The 4 Freedoms Library

It takes a nation to protect the nation

May 23, 2017

Yesterday we were among the few who remembered the fourth anniversary of the Islamic murder of Fusilier Lee Rigby in Woolwich on 22 May 2013.

Today we have been forced by ghastly events to think of the victims (22 killed, over 100 injured), their families, acquaintances and the people of Manchester and others who were among the 18,000 concert goers at the Manchester Arena last night.

The facts of this particular incident are still coming together and it will be a long time before the police work is complete.

We are urging the people of Britain to begin their work today.

The terrorist’s IED explosion

Last night 18,000 people, including many children, were at an Ariana Grande concert at the Manchester Arena. As the crowds were leaving, jostling shoulder to shoulder, managing tiny steps in the crush, a terrorist detonated an improvised explosive device (IED) and the happy crowd became body parts. We now know that the wearer of the IED was among those killed. So were English children and other innocent people. Some of the wounded will be scarred and probably disabled for life. Scores of English families will be changed forever by the blast.

The courage of first responders

The first responders included ordinary people who courageously and generously stopped what they were doing and joined official police and ambulance staff to help in every way they could.

Now is the time a different form of courage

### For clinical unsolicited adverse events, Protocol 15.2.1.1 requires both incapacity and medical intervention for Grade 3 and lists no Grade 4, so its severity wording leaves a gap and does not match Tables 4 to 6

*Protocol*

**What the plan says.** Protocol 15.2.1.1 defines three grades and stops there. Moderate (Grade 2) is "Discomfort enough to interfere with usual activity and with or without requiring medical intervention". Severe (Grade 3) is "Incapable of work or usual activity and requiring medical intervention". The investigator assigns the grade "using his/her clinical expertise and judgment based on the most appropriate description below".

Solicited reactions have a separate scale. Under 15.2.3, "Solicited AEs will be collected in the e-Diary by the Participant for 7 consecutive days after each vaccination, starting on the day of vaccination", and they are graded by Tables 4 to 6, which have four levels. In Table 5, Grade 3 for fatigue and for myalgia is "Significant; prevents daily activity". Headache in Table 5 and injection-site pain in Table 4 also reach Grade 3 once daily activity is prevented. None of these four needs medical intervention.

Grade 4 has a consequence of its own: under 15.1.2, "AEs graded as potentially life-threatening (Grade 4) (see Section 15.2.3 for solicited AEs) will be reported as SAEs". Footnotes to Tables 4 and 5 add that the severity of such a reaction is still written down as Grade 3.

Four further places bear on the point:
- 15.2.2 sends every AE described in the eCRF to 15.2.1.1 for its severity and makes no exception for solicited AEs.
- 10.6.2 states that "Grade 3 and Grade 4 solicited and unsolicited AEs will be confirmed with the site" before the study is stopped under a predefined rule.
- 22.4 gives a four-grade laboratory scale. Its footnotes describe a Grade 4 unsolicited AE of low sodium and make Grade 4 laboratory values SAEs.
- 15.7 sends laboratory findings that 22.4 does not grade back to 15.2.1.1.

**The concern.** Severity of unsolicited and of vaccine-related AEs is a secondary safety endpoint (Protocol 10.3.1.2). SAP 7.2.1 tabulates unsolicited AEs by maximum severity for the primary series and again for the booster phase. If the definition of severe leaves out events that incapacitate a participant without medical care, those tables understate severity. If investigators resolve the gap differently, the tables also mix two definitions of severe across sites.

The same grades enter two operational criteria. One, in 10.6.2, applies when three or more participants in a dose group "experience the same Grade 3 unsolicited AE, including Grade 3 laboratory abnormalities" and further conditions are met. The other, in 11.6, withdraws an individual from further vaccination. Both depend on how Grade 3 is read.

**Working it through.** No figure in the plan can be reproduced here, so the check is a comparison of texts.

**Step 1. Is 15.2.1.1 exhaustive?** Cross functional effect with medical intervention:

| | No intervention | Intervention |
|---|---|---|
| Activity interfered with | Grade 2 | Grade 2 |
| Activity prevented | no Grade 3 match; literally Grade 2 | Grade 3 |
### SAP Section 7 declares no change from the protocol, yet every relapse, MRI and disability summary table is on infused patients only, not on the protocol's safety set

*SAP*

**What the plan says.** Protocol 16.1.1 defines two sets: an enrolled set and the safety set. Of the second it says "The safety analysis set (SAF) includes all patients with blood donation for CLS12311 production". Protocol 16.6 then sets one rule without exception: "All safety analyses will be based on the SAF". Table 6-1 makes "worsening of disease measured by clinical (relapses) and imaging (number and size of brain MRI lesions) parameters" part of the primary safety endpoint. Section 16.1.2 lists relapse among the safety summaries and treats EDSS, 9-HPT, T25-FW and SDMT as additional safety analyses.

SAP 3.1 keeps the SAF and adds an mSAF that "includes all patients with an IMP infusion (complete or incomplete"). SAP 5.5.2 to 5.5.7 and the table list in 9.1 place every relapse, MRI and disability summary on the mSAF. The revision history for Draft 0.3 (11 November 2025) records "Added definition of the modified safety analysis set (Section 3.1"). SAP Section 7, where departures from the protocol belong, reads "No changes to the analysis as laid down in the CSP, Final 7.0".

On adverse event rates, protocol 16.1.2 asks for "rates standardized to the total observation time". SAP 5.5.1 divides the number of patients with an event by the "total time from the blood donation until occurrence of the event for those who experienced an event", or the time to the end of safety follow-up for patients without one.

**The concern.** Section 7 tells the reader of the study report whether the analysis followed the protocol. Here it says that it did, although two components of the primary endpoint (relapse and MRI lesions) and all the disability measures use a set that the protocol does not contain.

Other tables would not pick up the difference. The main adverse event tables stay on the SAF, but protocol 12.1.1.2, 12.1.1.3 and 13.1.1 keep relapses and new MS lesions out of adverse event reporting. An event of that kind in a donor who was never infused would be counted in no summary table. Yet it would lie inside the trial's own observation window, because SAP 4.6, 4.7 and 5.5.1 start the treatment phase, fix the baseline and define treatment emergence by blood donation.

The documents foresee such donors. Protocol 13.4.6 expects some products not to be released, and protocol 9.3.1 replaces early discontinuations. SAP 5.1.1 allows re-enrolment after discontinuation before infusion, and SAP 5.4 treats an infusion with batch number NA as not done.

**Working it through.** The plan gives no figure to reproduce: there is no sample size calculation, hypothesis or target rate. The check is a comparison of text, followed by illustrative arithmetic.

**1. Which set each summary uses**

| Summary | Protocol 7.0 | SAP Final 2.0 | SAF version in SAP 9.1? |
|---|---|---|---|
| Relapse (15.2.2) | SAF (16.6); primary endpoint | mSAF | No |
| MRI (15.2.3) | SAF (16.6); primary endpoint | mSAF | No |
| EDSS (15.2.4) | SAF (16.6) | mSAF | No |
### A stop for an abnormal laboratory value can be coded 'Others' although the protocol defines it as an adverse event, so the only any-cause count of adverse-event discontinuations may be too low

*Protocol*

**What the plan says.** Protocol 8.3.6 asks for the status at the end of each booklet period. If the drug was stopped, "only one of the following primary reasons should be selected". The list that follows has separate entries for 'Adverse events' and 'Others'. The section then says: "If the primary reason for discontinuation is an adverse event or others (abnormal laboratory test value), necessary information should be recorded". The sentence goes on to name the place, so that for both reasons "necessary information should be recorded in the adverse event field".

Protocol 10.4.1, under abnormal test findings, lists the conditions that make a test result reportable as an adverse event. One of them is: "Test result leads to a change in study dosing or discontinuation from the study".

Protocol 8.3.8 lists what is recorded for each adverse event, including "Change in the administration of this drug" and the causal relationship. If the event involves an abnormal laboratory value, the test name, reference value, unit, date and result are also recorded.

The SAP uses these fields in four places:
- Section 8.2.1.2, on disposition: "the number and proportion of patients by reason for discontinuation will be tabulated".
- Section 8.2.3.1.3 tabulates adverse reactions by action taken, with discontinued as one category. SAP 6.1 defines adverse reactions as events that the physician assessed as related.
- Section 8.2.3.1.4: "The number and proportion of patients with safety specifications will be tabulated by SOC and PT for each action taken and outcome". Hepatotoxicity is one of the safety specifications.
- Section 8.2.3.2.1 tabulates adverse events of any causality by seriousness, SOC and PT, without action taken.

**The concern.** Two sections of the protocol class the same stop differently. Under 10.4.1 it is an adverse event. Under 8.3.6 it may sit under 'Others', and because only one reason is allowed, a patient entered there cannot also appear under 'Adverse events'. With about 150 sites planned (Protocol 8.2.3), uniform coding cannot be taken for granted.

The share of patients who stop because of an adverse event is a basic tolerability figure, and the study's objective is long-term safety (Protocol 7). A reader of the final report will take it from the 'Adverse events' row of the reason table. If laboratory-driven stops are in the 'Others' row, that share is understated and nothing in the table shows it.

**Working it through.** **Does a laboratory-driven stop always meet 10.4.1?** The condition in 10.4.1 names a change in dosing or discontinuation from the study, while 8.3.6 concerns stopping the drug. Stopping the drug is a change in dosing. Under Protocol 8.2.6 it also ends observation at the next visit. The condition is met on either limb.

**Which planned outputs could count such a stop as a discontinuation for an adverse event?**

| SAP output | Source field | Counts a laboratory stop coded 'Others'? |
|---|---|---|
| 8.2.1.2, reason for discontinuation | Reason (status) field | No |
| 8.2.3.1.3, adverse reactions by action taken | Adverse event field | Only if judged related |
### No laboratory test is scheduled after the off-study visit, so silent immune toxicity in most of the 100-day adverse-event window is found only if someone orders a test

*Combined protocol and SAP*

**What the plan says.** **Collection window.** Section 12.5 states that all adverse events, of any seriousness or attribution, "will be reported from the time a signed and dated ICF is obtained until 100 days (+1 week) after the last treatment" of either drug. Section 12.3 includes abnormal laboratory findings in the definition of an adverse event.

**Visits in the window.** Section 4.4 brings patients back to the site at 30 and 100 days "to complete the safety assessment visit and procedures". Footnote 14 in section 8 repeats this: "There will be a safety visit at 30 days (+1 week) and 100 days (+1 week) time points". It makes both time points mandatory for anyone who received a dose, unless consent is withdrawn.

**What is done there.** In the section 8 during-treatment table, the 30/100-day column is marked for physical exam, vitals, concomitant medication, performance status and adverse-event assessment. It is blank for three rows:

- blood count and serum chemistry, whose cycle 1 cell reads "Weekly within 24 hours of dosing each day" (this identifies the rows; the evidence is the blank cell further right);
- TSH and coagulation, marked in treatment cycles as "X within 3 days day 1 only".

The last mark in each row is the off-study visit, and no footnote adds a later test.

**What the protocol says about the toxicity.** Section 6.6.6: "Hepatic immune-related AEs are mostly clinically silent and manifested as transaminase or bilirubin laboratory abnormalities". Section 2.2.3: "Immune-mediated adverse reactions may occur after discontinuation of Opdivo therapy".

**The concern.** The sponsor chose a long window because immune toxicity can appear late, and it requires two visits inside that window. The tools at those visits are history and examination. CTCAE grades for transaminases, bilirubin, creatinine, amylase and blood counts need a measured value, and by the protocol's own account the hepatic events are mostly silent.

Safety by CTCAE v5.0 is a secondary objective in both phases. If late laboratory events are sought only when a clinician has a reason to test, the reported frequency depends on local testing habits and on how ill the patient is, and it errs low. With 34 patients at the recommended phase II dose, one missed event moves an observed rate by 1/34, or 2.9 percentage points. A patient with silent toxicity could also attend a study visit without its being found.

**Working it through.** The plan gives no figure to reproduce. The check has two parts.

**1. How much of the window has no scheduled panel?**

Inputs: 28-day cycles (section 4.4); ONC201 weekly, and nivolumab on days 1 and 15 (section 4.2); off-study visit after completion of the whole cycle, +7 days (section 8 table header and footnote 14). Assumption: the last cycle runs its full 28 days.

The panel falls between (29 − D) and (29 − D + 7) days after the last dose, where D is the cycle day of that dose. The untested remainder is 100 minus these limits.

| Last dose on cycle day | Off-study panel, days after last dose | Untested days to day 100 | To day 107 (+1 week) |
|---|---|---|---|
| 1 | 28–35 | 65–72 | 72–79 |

Now we need “pre-responders” – people like the English Defence League supporters who have been campaigning for years for changes in our society so that tragedies like the Manchester attack don’t happen again.

Politicians, businesses, NGOs, the churches and citizens must now summon up courage to show that they are more fearful of terrorist attacks than they are of being called racists and Islamophobes.

Will we get the “same old, same old”?

After this attack, are we going to get the same old cliches of:

  • Speeches from “leaders” who lack the courage to say anything other than “We are not going to let this affect our way of life”?
  • New avatars and profile pictures, circulating a #PrayForManchester hashtag, lighting up a building with red, white and blue?
  • Misdirected concern and resources devoted to investigating accusations of Islamophobia?

What do we imagine the people from ISIS who claimed this attack as one of their own think of our worn out battery of pathetic responses? They are laughing at our sentimentality. They are scornful of our reluctance to engage them in the war they have declared on us.

Of course people will change. For one thing, after Bataclan on 13 November 2015 and after last night’s attack, many people will decide that going to concerts is now not worth the risk. But the change we advocate is much greater than that.

What lies behind this attack?

The deadly explosion last night is a direct result of certain decisions – and failure to make other decisions – by our leaders. But let’s be honest – and now is an opportunity for honesty to burst free. The culpability is wider than leaders. It includes the people who opened our borders, the sponsors of multiculturalism, the enforcers of political correctness, the churches and community groups whose naiveté led them down the cul de sac of interfaith dialogue, the people – your family members, workmates, members of your profession or union – whose words and attitudes have intimidated you out of speaking your mind.

We MUST change in response to the Manchester attack

It would be a pathetic, cowardly mistake to assume that the policies and actions that enabled the following attacks would be the policies and actions that will prevent the next incident:

  • the London Transport bombings in 2005,
  • the Islamic murder of Lee Rigby in 2013,
  • the Westminster attack in March this year,
  • the innumerable incidents of violence and intimidation by self-declared Muslims across Europe, and
  • the many terrible attacks prevented by our security services.

The next English Defence League demonstration will be in Liverpool on 3 June